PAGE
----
What will it take to eliminate pneumonia deaths in children?

A vaccination outreach session in Kilifi, Kenya. Photo by: Gavi, the Vaccine Alliance

UNITED NATIONS — Pneumonia is the biggest killer of children worldwide, but when it comes to fighting the deadly disease, the problem is not a lack of tools or knowledge, but access, experts say.

A combination of factors — including the respiratory infection’s ambiguous symptoms and a low rate of vaccination — contributes to the relatively slow decline of pneumonia, sometimes thought of as a silent killer that does not garner enough media or development sector attention.

“It’s not for lack of tools, but for putting it together and reaching the beneficiary,” Stefan Swartling Peterson, the United Nations Children’s Fund’s chief of health, told Devex in a recent interview at UNICEF headquarters. “The difference between what we know, and what actually reaches the people who need it.”

UNICEF, the Bill & Melinda Gates Foundation, and other research and technology organizations are now teaming up to jump-start global attention to lagging progress on the infection, which caused 16 percent of all deaths among children under five in 2016 alone.

“Unfortunately, this is surprising to most people that pneumonia is the number one killer of children in the world, and it is surprising because in developed countries pneumonia is way down the list of causes of death in young babies,” said Keith Klugman, the director of pneumonia at the Bill & Melinda Gates Foundation. “It used to be that the biggest risk to mortality for these kids was from poor quality of water.”

While at risk young children are still extremely vulnerable to malaria and diarrhea, the spread of mosquito nets and oral rehydration solutions have helped these related child deaths drop dramatically since 2000. Infant mortality linked to pneumonia fell 47 percent between 2000 and 2015, dropping from 1.7 million to 920,000 deaths.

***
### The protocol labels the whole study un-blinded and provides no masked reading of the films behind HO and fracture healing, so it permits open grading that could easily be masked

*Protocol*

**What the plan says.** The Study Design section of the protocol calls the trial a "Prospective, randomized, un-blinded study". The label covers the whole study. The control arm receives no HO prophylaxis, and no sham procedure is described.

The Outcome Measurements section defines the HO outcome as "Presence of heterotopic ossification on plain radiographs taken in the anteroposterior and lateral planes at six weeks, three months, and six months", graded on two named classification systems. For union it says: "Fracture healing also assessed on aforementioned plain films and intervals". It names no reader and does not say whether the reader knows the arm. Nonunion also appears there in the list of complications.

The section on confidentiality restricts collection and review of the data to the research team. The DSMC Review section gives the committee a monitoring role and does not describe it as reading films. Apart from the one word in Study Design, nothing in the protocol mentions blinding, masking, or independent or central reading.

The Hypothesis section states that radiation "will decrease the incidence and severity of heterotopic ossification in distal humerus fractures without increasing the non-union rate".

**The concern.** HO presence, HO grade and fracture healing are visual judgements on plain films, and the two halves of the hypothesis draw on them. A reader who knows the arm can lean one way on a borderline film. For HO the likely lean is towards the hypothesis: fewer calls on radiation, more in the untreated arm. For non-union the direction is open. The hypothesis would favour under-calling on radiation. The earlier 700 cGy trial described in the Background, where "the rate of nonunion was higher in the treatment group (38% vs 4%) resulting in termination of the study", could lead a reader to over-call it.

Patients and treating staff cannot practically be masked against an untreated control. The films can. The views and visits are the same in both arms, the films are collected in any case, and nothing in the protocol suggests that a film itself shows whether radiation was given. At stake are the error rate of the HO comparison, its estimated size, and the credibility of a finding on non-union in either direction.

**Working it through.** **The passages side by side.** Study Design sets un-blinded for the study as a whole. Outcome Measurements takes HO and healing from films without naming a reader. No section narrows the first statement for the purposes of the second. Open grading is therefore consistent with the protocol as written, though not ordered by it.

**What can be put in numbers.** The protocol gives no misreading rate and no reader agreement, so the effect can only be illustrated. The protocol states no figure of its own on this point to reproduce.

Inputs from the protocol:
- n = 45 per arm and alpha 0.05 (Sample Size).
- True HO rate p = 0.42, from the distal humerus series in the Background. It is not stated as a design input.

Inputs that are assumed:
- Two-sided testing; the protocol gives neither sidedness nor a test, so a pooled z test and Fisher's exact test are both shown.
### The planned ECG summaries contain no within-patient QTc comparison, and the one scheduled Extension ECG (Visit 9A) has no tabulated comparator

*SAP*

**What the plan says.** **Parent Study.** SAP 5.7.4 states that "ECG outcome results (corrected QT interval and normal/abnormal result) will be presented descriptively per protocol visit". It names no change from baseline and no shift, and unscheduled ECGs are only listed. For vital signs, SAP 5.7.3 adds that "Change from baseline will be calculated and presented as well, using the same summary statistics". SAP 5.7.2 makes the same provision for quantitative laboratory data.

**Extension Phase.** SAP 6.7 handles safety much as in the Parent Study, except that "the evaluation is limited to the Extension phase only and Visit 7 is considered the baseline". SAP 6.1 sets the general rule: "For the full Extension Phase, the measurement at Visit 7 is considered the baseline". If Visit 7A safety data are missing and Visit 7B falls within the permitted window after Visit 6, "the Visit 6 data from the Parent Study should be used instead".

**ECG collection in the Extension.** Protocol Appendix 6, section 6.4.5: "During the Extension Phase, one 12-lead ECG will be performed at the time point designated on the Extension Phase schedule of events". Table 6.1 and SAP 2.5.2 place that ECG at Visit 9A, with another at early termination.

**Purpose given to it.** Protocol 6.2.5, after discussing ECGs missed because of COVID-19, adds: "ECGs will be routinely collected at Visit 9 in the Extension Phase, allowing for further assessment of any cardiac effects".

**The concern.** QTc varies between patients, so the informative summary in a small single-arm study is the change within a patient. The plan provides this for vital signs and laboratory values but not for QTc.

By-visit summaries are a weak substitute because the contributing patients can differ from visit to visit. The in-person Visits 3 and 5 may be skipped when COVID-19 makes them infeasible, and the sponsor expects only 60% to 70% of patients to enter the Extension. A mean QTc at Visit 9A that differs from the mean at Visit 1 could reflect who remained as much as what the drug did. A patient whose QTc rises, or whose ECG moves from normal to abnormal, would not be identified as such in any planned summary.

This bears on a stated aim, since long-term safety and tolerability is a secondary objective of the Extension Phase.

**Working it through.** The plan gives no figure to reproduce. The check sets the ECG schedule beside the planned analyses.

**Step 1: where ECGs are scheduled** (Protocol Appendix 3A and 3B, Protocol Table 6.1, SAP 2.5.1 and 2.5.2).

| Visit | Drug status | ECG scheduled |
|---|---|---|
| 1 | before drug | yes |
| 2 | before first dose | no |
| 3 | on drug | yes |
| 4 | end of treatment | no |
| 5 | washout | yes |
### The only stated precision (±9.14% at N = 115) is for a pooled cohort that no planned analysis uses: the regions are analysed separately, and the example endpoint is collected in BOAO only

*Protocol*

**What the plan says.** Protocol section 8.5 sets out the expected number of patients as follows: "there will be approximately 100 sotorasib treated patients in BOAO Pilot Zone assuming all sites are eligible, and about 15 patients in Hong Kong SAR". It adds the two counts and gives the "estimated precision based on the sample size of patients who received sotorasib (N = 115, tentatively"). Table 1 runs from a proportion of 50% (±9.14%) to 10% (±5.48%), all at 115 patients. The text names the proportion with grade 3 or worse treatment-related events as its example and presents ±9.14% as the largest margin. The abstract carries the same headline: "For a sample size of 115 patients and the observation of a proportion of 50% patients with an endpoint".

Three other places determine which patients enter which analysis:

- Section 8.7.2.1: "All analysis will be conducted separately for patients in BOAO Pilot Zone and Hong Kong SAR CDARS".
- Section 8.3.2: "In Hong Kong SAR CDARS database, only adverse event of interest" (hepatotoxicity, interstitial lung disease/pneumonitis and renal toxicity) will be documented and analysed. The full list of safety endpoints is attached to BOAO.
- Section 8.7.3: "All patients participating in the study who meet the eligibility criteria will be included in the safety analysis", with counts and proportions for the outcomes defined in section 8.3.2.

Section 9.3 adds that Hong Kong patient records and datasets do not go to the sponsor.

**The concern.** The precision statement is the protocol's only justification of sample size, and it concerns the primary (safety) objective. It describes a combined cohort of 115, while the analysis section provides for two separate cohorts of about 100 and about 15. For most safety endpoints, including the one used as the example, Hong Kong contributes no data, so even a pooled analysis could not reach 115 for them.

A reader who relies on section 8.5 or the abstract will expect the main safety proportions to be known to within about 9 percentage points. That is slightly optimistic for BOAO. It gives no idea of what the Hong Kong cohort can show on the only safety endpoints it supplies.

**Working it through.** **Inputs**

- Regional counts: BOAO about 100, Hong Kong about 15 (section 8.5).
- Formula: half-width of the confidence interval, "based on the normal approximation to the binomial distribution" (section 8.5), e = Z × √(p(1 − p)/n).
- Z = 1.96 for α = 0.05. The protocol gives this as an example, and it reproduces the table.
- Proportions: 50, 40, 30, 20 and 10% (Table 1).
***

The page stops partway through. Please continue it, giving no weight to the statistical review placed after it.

“By virtue of the fact there has not been a global community and no funding stream routing for pneumonia means it has gotten lost in many ways.”

— Stefan Swartling Peterson, chief of health at UNICEF

Progress on pneumonia in children — increasingly presenting in countries in conflict and middle-income countries — is still too slow, pneumonia experts such as Klugman and Peterson say. While the under-five mortality rate has more than halved worldwide since 1990, pneumonia could place the Sustainable Development Goals target of ending preventable deaths of children under five by 2030 out of clear view.

In late 2017, UNICEF hosted the Gates Foundation and other organizations at the agency’s headquarters in New York to discuss pioneering solutions to end child pneumonia deaths. It was a chance to convene different organizations working on parallel tracks, and also to present new innovations, such as a device that can capture and store oxygen without electricity.

“We’ve been through a period that has targeted various diseases through various initiatives, and unfortunately pneumonia has not been one of those. We have targeted HIV, tuberculosis and malaria predominantly through various vertical funding initiatives,” Peterson said.

Not so for pneumonia.

“By virtue of the fact there has not been a global community and no funding stream routing for pneumonia means it has gotten lost in many ways,” he continued.

Isolating the problem  

Correctly diagnosing pneumonia can sometimes be the first challenge.

When kids fall sick with pneumonia, they don’t always present flashing symptoms of the respiratory infection. Pre-existing conditions such as malnutrition, influenza or other issues that compromise their immune systems can cause small sacs in their lungs to fill with pus and fluid. Breathing becomes rapid and painful.

These respiratory symptoms can often mask themselves as malaria, Quique Bassat, a pediatrician and research professor at the Barcelona Institute for Global Health, found in a 2011 study in Mozambique.

“The clinical symptoms are not easy to distinguish and overlap with different diseases,” said Bassat, explaining that many of the “supposed malaria” cases he treated in children were actually pneumonia.

In the case of Mozambique, where the under-five mortality rate is 79 deaths per 1,000 live births, only 50 percent of kids with suspected pneumonia will be taken to a health provider, according to U.N. figures.

If a child with suspected pneumonia is taken to a health provider, a precise diagnosis of pneumonia would require imaging of the lung and an X-ray. This technology is rare in most health clinics in Mozambique, like many other developing countries, Bassat says.